REWrite - The Restaurant Equipment World Blog

Don’t Compromise: Spring Clean and Sanitize

March 15th, 2011 by REW Blog Team

The start of Spring means daylight savings, warmer weather and Spring cleaning. In honor of Spring we wanted to offer some insight into the important task of cleaning your kitchen. Chefs, foodservice directors, managers and staff try to practice safe food handling at every turn in the kitchen. Don’t let that effort go down the drain by slacking off on the many aspects of sanitation.

Cleaning vs. Sanitizing — Cleaning is the process of removing food and other visible dirt. Sanitizing is the process of reducing the number of invisible microorganisms on a clean surface to safe levels.

Any surface that comes in contact with food must be cleaned and sanitized:

  • After each use of that piece of equipment.
  • Anytime you begin working with another type of food.
  • Anytime you are interrupted and the tools you were working with risked contamination.
  • At four-hour intervals if the food contact equipment is in constant use.

Dishwashing Machine Operation — For the best cleaning, start with the right equipment. Selection of the right machine depends on several factors, including the overall volume and type of wares to wash and sanitize. Machines range in size from single-tank, stationary-rack units to flight-type conveyor units. It’s critical to match the machine’s rating to your real-life dish count. Operators can choose “high-temperature” (180°F – 194°F) or “low-temp” (under 120°F) machines.

High-temp machines sanitize using very hot water while low-temp machines rely on chemicals to sanitize. Even though both types of machines are “automatic”, their efficiency is dependent upon the human factor, so remember these points:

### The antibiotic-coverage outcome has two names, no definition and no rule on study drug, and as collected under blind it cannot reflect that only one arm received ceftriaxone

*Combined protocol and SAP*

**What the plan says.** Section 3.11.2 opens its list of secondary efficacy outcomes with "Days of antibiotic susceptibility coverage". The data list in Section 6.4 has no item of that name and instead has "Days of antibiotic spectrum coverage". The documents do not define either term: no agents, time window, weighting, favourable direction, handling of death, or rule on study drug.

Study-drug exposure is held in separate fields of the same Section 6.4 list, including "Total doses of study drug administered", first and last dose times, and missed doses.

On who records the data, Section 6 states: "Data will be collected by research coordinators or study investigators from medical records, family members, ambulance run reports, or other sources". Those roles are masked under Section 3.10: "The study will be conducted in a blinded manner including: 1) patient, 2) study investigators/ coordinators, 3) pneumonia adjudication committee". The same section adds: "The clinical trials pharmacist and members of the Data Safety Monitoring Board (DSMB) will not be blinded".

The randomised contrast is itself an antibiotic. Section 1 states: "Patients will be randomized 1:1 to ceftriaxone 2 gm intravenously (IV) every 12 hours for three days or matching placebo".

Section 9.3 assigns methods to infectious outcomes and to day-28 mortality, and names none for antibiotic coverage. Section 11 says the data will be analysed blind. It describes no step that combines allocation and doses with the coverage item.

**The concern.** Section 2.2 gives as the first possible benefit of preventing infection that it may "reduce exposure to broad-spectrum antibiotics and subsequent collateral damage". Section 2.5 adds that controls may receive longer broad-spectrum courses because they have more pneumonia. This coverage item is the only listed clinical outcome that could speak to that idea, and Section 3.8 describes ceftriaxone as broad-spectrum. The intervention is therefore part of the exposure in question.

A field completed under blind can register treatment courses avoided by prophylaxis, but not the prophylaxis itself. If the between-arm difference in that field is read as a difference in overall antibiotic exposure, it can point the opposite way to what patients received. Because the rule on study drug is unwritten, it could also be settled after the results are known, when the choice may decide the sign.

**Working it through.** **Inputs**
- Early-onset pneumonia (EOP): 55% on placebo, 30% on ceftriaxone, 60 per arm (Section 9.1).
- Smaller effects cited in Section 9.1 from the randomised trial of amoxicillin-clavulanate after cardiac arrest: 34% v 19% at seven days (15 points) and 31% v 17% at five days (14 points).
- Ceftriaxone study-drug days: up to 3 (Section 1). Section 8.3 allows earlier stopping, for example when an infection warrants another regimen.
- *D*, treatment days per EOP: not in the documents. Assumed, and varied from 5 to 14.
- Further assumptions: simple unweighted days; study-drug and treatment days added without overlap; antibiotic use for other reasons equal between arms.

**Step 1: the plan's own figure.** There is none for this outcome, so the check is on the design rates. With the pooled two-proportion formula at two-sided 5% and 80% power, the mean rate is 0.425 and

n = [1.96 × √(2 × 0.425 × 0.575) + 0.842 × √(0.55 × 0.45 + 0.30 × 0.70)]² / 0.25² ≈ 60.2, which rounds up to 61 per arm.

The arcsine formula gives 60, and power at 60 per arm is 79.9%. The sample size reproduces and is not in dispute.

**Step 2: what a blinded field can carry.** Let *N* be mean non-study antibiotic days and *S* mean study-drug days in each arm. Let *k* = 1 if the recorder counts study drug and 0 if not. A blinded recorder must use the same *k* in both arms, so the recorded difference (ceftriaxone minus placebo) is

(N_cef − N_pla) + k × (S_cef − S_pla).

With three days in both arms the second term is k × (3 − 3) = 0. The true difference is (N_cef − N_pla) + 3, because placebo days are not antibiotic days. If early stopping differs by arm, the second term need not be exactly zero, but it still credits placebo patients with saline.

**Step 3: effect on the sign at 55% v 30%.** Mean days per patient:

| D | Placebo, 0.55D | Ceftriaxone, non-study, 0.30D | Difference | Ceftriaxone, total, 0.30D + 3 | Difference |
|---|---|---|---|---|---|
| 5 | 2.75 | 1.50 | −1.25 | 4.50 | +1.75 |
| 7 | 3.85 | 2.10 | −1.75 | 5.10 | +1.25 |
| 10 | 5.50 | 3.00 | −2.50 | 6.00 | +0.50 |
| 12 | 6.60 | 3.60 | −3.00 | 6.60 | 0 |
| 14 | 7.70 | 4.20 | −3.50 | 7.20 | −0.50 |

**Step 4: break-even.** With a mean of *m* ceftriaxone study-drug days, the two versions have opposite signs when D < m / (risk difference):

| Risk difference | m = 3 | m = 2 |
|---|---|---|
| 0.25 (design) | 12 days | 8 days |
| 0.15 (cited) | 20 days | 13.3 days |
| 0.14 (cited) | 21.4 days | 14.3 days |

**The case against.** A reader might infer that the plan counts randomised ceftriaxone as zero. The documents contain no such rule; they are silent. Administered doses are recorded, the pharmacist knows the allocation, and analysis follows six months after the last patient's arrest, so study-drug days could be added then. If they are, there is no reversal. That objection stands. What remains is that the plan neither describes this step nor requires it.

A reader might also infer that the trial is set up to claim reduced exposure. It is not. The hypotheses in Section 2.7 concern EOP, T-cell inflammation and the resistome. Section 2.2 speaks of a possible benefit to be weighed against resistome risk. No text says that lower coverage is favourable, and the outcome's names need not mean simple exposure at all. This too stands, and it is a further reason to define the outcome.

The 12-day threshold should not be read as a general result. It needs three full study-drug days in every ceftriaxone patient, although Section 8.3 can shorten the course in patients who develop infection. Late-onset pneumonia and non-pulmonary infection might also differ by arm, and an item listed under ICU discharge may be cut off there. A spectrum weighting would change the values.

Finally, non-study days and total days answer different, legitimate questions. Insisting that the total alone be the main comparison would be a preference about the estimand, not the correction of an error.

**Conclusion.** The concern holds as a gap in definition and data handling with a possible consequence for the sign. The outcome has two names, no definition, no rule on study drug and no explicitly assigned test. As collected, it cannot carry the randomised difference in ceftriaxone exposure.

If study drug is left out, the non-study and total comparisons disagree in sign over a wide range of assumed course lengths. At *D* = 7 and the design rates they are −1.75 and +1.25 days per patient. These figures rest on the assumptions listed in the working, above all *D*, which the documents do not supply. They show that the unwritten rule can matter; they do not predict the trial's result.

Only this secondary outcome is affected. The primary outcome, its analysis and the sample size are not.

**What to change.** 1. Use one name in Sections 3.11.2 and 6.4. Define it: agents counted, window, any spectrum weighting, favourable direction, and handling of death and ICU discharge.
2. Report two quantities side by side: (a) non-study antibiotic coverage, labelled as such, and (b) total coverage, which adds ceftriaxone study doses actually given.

1.       Check the machine for cleanliness daily, cleaning it as necessary.

2.       Scrape, rinse, or soak items before washing.

3.       Load dish racks correctly and don’t overload them.

4.       Check temperatures and pressure frequently following the manufacturer’s recommendations.

5.       Check each rack as it comes out of the machine for soiled items and run dirty items through again.

6.       Air dry all items.

Three Compartment Sinks — Pots, pans, utensils, and bar glassware are typically washed manually in a three-compartment sink. All sinks should be rinsed and cleaned prior to use. The first sink is for pre-soaking and washing, and should be filled with water at a temperature of at least 110°F (as hot as you can stand). Scrape any pots and pans that need presoaking and place them in the filled first sink. Fill the second sink – the rinsing compartment—with warm water too (at least 110°F). Then fill the third sink, the sanitizing compartment, with the suggested ratio of sanitizer to water. Based on the sanitizer manufacturer’s recommendations and label instructions, use water temperature of 75°F to 120°F to sanitize. Do not rinse off the sanitizer, and air dry all equipment.

Follow these helpful hints to keep your cooking area clean. For more information on kitchen maintenance visit

From our friends at SEFA

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4 Responses to “Don’t Compromise: Spring Clean and Sanitize”

  1. Comment #1 by: Jared

    Now that is some solid advice about cleaning and washing. Keep up the great blogging!

  2. Comment #2 by: WDA

    Yes, very good advice indeed!

  3. Comment #3 by: Somerset Industries

    Restaurants can’t afford to take any risks when it comes to cleanliness. Sanitation is good way to welcome spring and get off on the right foot for the rest of the year. Great advice!

  4. In a commercial kitchen setting, spring cleaning and sanitizing should be done at all times. This is to ensure that the food being prepared in this area are protected from any kinds of germs or bacteria. This should not be difficult to do especially when the tasks of doing so are allocated well to each staff member.

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